What email encryption is actually in use?
vin at shore.net
Wed Oct 2 06:40:55 PDT 2002
I've always been intrigued by the volume of reports which indicate that
when hackers or other outlaws raid a corporate site, the first thing they
do is scan the stored email files of company executives.
Funny, with all the attention focused pushing the user to encrypt email for
transmission, no one ever suggests that Admins should/could store all email
on the local mail server in an encrypted format.
Am I wrong, does some mail server do this? If not, anyone got any
suggestions for an efficient design?
At 10/2/02, Lucky Green wrote:
>Peter wrote [about the benefits of STARTTLS]:
> > As opposed to more conventional encryption, where you're
> > protecting nothing at any point along the chain, because
> > 99.99% of the user base can't/won't use it. In any case most
> > email is point-to-point, which means you are protecting the
> > entire chain (that is, if I send you mail it may go through a
> > few internal machines here or there, but once it hits the WAN
> > it's straight from my gateway to yours).
>I must concur with Peter. The overwhelming majority of email recipients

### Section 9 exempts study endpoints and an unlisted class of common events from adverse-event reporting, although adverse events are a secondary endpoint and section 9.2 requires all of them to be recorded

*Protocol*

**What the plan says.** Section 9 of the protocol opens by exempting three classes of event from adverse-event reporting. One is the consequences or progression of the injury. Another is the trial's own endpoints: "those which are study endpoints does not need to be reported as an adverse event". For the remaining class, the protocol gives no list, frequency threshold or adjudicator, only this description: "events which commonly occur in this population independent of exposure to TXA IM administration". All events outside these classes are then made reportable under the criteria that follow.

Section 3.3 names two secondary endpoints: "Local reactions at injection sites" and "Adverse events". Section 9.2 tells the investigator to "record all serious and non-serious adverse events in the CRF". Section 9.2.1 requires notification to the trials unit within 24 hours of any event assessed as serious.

>with whom I routinely exchange PGP encrypted email operates their own
>MTAs, located within their trust boundaries. Which should come as no
>surprise, since those with whom I discuss topics requiring secure
>communications tend to be conscious of security and thus like to be able
>to control the properties of their MTA and other network services.
>I also agree that current MTAs' implementations of STARTTLS are only a
>first step. At least in postfix, the only MTA with which I am
>sufficiently familiar to form an opinion, it appears impossible to
>require that certs presented by trusted parties match a particular hash
>while certs presented by untrusted MTAs can present any certificate they
>desire to achieve EDH-level security.
>I am aware that the certs presented by trusted parties could of course
>all be signed by the same CA, but this is an unworkable model in
>personal communications. What is required in practice is a list of
>trusted MTAs with corresponding hashes implemented at the MTA level.
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